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First Released

Calendar Icon 2005


Genre Icon Alternative Rock


Mood Icon Excitable


Style Icon Rock/Pop


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Speed Icon Medium

Release Format

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Record Label Release

Speed Icon Interscope Records

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Album Description
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Lullabies to Paralyze is the fourth studio album by hard rock band Queens of the Stone Age, released on March 21, 2005 on the Interscope label. The album debuted at #5 on the Billboard 200, and sold 97,000 copies in America during its first week of release, eventually topping over 342,000 copies as of March, 2007 according to Nielsen Soundscan. It is the highest charting Queens of the Stone Age album to date. The album has been certified gold in the UK, where it has sold over 100,000 units. It is also the band's first album to be released after Nick Oliveri was fired from the band. Josh Homme and Mark Lanegan are the only members from the previous album, Songs For The Deaf, to play on this album and it's the first album to feature drummer Joey Castillo and guitarist Troy Van Leeuwen.

The album title Lullabies to Paralyze was intended to bridge Lullabies with its predecessor Songs for the Deaf by naming it after a line in "Mosquito Song", the final track on Songs for the Deaf. The "deluxe limited edition" of the album includes a bonus track and a bonus DVD containing "a look behind the scenes and special bonus footage". Videos were produced for singles Little Sister, In My Head and Burn the Witch, as well as "Everybody Knows That You Are Insane" and "Someone's in the Wolf". The "Everybody Knows That You Are Insane" video was broadcasted frequently for a number of months on MTV during 2005, while the video for "Someone's in the Wolf" was featured on the bonus DVD of Lullabies to Paralyze.

The album was delayed during 2004 because of some changes to the line-up: bassist, vocalist, and co-songwriter Nick Oliveri was fired and on-off vocalist Mark Lanegan went on tour with his own band. Lanegan can nevertheless still be heard singing on several songs of the album as well as contributing lyrics. Because of this turmoil, there had been rumours that Lanegan had left the band, which Josh Homme eventually clarified in several interviews was never the case. Nevertheless he encouraged these rumours to draw the attention off the band by giving the press "something to focus on while I was just making the record"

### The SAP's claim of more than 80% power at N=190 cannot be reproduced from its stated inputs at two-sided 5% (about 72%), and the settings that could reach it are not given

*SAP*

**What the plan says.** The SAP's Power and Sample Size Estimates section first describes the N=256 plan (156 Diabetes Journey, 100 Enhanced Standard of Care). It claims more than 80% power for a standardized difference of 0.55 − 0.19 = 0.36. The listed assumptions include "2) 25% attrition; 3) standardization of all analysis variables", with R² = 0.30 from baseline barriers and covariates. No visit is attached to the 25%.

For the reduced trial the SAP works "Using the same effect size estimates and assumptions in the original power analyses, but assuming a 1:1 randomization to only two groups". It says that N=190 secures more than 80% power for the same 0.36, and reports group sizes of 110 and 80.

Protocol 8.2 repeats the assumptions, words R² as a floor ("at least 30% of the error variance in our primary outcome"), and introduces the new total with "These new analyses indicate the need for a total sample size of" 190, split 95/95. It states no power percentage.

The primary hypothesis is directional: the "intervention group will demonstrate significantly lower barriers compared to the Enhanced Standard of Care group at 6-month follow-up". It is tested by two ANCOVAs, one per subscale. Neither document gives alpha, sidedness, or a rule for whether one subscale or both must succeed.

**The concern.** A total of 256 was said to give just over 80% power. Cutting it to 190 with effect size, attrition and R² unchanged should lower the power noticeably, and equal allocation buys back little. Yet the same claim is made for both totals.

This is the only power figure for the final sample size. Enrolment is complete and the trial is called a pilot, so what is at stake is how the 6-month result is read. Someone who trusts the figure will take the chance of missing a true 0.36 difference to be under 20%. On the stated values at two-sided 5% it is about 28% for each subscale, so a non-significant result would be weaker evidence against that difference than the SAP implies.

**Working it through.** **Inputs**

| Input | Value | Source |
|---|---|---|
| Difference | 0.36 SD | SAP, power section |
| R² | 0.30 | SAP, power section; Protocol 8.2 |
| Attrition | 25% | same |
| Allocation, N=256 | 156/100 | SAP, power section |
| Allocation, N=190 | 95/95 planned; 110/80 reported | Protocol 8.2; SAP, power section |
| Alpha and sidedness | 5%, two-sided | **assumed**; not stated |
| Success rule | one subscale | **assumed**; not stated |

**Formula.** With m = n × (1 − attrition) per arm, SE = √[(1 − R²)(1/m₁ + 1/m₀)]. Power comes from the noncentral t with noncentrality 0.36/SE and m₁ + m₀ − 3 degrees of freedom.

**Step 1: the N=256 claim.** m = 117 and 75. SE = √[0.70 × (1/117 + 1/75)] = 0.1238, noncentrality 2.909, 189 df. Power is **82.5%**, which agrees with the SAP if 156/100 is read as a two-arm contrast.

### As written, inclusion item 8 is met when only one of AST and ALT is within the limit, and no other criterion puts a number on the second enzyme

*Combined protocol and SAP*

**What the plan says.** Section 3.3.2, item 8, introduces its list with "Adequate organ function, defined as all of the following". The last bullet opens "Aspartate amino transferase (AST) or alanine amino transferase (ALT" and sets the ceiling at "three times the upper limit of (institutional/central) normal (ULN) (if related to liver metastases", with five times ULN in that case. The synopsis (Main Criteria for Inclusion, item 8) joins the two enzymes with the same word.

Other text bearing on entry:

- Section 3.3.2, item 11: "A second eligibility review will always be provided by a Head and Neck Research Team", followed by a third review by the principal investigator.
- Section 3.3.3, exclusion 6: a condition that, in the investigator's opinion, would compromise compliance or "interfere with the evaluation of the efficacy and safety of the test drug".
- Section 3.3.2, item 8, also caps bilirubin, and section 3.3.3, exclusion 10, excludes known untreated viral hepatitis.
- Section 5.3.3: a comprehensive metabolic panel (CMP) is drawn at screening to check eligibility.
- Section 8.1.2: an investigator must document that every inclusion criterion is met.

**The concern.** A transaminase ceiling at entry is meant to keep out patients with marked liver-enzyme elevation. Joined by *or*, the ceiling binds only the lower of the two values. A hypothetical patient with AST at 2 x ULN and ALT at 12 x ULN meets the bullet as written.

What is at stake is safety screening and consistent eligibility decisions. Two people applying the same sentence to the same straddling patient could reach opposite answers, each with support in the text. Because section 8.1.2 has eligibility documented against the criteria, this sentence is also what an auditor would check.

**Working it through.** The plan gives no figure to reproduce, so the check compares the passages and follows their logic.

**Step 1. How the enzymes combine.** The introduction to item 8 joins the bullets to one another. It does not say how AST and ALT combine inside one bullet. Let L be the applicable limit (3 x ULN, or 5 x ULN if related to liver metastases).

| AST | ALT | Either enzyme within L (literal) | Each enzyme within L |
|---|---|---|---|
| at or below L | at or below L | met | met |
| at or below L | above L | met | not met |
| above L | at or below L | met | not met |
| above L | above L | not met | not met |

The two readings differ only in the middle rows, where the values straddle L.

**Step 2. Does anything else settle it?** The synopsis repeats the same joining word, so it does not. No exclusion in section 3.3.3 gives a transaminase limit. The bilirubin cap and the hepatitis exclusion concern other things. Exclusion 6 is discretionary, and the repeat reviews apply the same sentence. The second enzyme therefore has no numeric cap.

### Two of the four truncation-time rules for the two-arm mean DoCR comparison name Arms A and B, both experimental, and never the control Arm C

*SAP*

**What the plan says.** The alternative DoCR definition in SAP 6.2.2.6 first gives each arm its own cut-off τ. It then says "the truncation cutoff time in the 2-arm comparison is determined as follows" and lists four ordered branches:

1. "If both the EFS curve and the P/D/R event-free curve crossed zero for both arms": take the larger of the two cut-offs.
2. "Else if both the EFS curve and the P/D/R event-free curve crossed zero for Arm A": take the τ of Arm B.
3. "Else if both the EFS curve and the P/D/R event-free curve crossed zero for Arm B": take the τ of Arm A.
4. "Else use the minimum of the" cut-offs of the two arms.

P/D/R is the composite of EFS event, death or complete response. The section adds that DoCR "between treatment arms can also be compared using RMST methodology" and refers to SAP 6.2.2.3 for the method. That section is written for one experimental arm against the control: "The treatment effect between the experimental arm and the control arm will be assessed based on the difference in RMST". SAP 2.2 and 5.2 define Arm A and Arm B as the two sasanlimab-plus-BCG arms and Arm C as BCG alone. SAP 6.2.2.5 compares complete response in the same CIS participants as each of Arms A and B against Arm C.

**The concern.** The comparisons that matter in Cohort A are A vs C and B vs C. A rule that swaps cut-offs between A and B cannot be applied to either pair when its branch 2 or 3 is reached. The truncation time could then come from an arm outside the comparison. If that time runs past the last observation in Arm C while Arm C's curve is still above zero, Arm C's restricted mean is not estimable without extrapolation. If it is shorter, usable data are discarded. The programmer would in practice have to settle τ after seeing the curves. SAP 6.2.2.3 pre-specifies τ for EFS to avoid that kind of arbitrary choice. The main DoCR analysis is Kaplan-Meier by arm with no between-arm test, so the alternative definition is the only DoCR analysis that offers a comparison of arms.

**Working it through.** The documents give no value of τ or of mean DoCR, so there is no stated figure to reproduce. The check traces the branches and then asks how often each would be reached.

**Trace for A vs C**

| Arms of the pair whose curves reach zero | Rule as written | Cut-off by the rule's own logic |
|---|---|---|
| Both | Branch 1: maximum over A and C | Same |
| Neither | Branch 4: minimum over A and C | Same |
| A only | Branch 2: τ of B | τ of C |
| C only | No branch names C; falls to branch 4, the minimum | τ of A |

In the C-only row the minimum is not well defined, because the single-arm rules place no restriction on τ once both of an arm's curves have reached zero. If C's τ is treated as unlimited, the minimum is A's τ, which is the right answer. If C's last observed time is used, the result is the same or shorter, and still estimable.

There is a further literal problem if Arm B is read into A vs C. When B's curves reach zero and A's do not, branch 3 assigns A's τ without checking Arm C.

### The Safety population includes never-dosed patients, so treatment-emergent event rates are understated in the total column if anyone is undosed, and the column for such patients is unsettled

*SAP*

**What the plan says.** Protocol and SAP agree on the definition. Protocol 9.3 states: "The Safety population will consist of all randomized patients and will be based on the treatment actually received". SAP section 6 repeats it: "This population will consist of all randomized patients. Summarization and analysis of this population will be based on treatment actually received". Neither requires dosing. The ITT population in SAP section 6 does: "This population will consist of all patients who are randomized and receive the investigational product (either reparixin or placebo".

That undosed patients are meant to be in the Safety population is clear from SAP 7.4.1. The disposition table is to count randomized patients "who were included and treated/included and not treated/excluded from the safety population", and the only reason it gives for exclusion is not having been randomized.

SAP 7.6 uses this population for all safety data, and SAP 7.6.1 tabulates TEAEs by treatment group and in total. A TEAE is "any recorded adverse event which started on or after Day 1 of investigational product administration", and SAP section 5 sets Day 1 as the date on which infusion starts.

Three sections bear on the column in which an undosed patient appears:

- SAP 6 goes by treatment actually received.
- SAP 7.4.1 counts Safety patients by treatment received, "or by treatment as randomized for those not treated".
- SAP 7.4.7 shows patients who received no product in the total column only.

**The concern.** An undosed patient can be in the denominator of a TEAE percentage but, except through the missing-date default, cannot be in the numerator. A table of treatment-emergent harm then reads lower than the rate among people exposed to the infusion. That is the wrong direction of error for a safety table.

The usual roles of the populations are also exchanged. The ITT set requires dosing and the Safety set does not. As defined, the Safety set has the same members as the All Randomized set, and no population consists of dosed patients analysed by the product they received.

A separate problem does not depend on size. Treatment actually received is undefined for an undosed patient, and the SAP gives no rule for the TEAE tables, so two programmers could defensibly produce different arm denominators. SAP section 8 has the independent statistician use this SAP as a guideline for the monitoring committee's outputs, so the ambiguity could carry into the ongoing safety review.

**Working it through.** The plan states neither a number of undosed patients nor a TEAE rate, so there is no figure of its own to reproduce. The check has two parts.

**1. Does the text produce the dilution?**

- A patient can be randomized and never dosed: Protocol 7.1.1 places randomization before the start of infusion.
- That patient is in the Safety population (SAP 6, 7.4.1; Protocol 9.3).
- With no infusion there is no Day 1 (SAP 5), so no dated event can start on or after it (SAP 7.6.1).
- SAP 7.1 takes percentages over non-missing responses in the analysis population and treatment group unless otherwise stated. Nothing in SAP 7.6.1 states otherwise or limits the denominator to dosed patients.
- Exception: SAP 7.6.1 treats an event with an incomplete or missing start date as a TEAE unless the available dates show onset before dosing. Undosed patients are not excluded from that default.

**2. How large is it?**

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User Album Review
A lot has happened to Queens Of The Stone Age centrepoint Josh Homme since the band hurtled into the big time with the brutally brilliant Songs For The Deaf, and it's mostly been about ending. The Distillers' Brody Dalle has stopped being his squeeze, Nick Oliveri has stopped being his bassist and, briefly, his lungs stopped working properly.

Thankfully, none of this has stood in the way of QOTSA producing another belter of an album. Indeed, the quality of Lullabies To Paralyze is so high, you have to start to wonder if the band can actually put a musical foot wrong. Centring its artwork and its ideas on the fear of the unknown, of the fairytale forests and the wolves that will eat you as you sleep, it's dark in a truly Gothic way, but still buoyant enough to get you bouncing around the room.

It's long-time collaborator Mark Lanegan, not Homme, who sets the scene, turning all Nick Cave for the haunting of "This Lullaby".Soon enough, though, the album pitches into the familiar anthemic alt-rock that has already carved the band their place in history.

Picking highlights is like standing outside the witch's house in Hansel and Gretel and choosing which sweet to eat first; there's simply so much choice, yet you know that something lurks within. "In My Head" burns a catchy chorus into your skull, "Little Sister" plunges headlong into racing abandon, "Someone's In The Wolf" is an operatic epic of sublime proportions, and "Long Slow Goodbye" drifts endlessly on a desert road to sorrow.

As with QOTSA, you can't come into the presence of Lullabies To Paralyze expecting an easy ride, but be sure of one thing: if you dare to step into the darkness of the album's heart, you'll find plenty to reward you.

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